Burch likes to compare the changes occurring in surveying to the evolution of the automobile. “Technology has improved the automobile almost to the point where anybody can drive with literally any skill level or no skills, thanks to automation and GPS, GNSS, and other built-in sensors. That is what some of the surveying equipment is like now—highly automated. We’re sending UAVs in the air, unmanned vessels across the ocean, and underwater vehicles to scan the sea floor. They are collecting data autonomously, however, it’s still crucial for the humans involved to understand the science behind surveying to recognize good data from bad data.”
One of the arguments against adopting new automated technology is the loss of math and science knowledge and the technical aspects of what surveyors do. Without understanding the process, an operator may not be able to catch mistakes that could have serious consequences. A surveyor needs to relate the horizontal and vertical coordinates to legal descriptions or construction and engineering plans and translate them from paper to the ground correctly.
“On the pro side, technology is making things more efficient and more accurate and reducing costs in some places,” says Burch. “But on the con side we might be putting this technology in the hands of people that know just enough to get the drone in the air or to hold a GNSS receiver and collect points. There’s a fine line between maximizing efficiency with technology and losing valuable expertise in the field and in the office because of the automation.”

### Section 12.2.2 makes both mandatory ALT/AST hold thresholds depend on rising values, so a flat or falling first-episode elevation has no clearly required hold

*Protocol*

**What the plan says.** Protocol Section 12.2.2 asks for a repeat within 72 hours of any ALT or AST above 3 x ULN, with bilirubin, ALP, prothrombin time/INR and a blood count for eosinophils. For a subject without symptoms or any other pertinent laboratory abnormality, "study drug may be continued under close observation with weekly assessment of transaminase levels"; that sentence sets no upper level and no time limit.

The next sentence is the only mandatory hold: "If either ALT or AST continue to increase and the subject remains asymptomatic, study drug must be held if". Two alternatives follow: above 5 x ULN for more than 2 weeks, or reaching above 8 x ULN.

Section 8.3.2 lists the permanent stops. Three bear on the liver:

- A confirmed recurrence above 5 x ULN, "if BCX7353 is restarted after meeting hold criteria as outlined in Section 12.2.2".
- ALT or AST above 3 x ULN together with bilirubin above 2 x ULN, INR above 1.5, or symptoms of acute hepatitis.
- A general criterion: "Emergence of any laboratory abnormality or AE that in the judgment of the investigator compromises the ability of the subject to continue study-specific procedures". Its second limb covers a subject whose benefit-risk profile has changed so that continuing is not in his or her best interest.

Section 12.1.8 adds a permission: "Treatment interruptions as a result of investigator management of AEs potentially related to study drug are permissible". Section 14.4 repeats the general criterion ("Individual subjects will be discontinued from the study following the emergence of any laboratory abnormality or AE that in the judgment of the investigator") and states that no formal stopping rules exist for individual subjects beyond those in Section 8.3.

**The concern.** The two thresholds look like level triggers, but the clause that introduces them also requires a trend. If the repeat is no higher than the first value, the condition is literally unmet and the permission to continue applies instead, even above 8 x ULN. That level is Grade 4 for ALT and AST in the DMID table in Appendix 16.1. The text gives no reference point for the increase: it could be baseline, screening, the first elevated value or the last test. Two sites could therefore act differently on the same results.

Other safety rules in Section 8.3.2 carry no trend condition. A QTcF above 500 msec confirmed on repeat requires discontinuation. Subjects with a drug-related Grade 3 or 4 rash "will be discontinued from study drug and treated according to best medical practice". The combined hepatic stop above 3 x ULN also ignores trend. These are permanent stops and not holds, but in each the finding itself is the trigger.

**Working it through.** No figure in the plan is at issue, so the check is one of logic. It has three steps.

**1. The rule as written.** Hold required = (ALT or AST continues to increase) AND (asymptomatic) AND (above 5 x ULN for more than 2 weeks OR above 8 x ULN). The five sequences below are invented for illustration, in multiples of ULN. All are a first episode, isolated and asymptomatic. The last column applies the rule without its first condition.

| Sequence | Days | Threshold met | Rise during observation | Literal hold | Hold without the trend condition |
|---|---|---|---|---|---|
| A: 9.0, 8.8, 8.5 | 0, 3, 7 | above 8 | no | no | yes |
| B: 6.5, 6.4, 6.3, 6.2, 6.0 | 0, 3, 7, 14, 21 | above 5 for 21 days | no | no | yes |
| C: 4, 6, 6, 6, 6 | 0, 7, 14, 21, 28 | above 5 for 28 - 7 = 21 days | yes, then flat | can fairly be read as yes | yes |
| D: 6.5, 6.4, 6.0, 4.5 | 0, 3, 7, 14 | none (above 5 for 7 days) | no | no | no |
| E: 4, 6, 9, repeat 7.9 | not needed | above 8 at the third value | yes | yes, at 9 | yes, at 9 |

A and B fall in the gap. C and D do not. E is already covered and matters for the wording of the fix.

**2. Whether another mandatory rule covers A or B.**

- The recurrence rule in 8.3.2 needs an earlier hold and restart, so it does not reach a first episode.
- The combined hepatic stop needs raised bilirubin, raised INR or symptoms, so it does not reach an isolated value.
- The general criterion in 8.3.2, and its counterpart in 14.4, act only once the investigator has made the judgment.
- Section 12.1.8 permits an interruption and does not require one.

By using advanced technology, a licensed surveyor can manage a larger number of technicians than in the past, maybe three to five crews each instead of one or two. There is a trend for less-experienced technicians to be conducting field work without supervision by a licensed surveyor, which lowers cost but may sacrifice accuracy and effectiveness of the data. With proper verification processes in place, firms should benefit from lower costs while maintaining data quality.
Education for an Evolving Profession
To make the most of new technology, educational programs must incorporate relevant material and stay current on the latest tools [see Sidebar]. Even though future drone pilots and 3D drafters have been developing spatial skills and computer skills through gaming and programming from a young age, they need to learn to relate that knowledge to surveying.